Anita also spoke about “a crisis looming over a shortage of GPs”.   She expressed grave concern that retiring GPs are not able to attract young doctors into their practices. Among those doctors who do become GPs there is trend for them to leave practices in the UK in their mid-30s to emigrate (mainly to Canada, USA and Australia) where working conditions are more amenable.

“Since GP practices have become autonomous small private enterprises these factors have got worse, with an increasing demand to perform medically and a perceived heavier burden on doctors of non-medical responsibilities such as counselling and psychotherapeutic work”.

Oxfordshire County Council cuts again!

Oxfordshire County Council has established a ‘Health and Wellbeing Board’ to assess the health and social needs of each community, and has commissioned ‘Healthwatch Oxfordshire’ to protect the rights of users to these services. However, because the funding for Healthwatch was not ‘ring fenced’ by the government, the OCC has kept back one third of the funding allocated.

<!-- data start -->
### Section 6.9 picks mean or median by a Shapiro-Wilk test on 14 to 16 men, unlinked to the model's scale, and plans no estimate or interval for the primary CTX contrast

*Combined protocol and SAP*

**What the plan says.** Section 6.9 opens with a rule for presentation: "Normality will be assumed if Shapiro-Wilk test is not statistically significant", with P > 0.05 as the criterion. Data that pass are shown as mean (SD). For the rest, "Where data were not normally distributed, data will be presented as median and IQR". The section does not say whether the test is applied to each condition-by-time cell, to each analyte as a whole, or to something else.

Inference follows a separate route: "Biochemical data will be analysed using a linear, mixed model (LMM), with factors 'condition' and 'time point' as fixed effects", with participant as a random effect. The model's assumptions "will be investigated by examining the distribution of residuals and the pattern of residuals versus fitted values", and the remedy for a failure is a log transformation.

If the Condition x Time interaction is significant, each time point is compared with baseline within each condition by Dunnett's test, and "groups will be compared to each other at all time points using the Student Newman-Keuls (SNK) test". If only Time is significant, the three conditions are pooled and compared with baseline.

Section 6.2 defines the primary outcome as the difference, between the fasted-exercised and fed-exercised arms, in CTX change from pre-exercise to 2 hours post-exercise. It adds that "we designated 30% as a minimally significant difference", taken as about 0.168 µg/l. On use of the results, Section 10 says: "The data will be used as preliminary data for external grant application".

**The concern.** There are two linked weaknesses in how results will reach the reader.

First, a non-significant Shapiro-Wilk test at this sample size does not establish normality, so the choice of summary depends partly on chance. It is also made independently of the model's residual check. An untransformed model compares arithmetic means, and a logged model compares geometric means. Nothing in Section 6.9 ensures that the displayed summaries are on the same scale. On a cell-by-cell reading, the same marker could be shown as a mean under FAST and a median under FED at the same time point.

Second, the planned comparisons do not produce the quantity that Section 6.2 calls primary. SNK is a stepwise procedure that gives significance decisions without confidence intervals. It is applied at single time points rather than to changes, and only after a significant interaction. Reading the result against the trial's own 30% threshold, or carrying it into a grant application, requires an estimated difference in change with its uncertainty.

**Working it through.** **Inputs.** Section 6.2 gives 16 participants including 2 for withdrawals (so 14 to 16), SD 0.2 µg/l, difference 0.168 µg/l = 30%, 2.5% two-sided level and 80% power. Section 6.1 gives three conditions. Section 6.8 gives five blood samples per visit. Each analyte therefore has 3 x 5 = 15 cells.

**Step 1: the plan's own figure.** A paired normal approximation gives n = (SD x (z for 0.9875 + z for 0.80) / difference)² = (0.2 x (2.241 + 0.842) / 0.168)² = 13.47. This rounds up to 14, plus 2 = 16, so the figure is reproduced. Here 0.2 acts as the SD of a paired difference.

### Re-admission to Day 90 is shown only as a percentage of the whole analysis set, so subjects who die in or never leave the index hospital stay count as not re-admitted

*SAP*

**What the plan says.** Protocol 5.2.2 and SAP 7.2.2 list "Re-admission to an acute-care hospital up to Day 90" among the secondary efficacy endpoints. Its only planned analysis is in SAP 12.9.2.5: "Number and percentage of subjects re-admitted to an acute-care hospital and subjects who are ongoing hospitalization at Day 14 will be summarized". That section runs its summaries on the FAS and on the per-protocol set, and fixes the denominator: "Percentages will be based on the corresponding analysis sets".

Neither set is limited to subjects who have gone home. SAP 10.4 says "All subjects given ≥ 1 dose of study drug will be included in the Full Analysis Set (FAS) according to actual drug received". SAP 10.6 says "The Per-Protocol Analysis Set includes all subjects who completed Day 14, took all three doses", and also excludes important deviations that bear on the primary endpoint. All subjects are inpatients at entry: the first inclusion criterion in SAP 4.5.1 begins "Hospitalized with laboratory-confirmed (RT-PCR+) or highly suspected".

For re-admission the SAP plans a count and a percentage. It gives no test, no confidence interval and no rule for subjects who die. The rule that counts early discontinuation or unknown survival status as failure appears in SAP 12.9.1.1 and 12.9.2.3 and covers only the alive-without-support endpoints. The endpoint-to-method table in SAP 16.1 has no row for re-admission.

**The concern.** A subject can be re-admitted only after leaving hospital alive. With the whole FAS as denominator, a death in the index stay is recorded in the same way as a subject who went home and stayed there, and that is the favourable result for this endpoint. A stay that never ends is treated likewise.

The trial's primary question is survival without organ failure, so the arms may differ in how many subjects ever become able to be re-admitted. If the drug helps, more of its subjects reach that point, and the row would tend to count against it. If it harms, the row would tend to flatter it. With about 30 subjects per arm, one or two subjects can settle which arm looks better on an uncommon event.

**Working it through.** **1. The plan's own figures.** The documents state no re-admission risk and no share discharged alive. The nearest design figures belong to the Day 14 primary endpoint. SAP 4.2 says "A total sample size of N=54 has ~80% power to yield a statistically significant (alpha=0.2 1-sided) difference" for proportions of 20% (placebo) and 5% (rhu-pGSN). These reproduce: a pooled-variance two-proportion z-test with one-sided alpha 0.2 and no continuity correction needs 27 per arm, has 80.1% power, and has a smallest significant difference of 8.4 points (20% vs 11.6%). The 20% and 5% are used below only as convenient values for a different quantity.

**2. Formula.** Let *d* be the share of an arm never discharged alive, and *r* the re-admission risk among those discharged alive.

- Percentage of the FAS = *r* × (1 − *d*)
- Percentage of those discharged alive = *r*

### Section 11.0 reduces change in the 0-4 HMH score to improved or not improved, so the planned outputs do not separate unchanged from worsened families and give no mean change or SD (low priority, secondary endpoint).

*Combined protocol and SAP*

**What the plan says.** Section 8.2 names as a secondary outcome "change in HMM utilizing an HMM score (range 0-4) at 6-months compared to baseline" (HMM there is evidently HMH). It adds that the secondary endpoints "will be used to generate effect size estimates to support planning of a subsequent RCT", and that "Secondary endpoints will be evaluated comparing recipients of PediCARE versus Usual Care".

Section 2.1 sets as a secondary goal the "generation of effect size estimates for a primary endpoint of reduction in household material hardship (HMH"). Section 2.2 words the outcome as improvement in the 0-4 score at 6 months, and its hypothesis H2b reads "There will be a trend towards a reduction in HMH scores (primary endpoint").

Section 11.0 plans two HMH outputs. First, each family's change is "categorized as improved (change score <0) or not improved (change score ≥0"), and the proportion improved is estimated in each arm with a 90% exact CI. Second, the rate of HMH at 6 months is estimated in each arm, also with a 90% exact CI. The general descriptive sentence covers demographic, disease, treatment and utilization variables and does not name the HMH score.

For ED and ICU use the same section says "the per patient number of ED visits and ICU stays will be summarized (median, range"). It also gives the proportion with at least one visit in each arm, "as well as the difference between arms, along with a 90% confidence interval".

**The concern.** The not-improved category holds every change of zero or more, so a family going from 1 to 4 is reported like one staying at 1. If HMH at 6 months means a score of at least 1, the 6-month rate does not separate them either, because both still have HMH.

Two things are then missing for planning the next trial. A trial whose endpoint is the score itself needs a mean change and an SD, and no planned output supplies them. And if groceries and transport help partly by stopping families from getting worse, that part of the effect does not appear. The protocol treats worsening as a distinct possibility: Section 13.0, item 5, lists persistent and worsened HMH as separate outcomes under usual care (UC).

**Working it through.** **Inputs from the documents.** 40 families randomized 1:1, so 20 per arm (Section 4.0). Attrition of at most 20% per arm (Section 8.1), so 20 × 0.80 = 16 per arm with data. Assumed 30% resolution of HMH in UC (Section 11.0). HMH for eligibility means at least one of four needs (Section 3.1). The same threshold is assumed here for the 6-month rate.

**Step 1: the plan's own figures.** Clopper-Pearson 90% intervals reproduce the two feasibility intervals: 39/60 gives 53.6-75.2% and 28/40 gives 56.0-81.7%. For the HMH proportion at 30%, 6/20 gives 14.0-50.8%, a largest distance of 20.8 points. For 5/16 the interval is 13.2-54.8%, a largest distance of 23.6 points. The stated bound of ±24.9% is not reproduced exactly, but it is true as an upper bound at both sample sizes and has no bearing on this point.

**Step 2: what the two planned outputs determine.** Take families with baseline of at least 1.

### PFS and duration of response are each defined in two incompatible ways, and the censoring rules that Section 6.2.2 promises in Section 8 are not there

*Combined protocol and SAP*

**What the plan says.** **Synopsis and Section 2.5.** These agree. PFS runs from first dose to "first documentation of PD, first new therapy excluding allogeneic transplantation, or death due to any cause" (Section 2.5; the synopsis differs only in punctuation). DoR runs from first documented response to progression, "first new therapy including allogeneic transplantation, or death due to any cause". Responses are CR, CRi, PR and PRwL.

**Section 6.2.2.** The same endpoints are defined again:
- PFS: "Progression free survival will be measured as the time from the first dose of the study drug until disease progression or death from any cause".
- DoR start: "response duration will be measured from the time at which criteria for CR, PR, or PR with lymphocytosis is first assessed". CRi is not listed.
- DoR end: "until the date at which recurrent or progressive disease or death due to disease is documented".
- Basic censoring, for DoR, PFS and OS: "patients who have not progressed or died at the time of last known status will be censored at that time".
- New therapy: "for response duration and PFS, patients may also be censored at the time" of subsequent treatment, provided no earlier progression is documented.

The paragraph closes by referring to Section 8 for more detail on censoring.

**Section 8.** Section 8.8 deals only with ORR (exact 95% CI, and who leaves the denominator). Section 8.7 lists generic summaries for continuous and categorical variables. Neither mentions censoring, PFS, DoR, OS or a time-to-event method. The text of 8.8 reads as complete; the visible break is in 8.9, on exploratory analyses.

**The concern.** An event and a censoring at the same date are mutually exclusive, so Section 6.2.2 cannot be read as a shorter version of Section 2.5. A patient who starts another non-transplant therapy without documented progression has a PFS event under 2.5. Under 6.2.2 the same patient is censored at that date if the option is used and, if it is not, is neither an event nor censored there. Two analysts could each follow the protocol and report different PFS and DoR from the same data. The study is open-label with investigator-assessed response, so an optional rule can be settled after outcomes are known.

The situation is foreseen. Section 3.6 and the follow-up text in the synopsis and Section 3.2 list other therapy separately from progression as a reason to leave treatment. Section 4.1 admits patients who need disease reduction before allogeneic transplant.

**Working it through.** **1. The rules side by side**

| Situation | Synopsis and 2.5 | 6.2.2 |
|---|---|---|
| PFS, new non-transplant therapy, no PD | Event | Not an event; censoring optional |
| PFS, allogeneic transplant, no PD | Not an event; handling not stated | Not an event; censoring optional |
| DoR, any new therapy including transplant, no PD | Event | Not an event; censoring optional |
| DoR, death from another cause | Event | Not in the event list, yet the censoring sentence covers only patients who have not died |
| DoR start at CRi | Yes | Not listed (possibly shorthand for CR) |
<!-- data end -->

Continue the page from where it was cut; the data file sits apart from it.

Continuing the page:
Palestinian Women Welcomed

Palestinian women

Seven Palestinian women were welcomed in Banbury on Sunday, 15 June 2014, by the Labour Party Women’s Group, who entertained them to lunch at Jane Orton’s home and took them to meet women from the local Muslim Community at the Sunrise Multicultural Project in the afternoon.

“Two of my sons have died, and a third has been held in prison in Israel for seven years,” Samira Brash told the lunch guests, “Muhamad had his leg amputated following a mine explosion, which also damaged his eyes.” Samira said that Muhammed was imprisoned when he tried to protect his brother who was shot by the Israeli army.   “He is blind in one eye and he needs urgent medical treatment to protect his remaining sight, but this is being denied him by the Israeli Government,“ she claimed.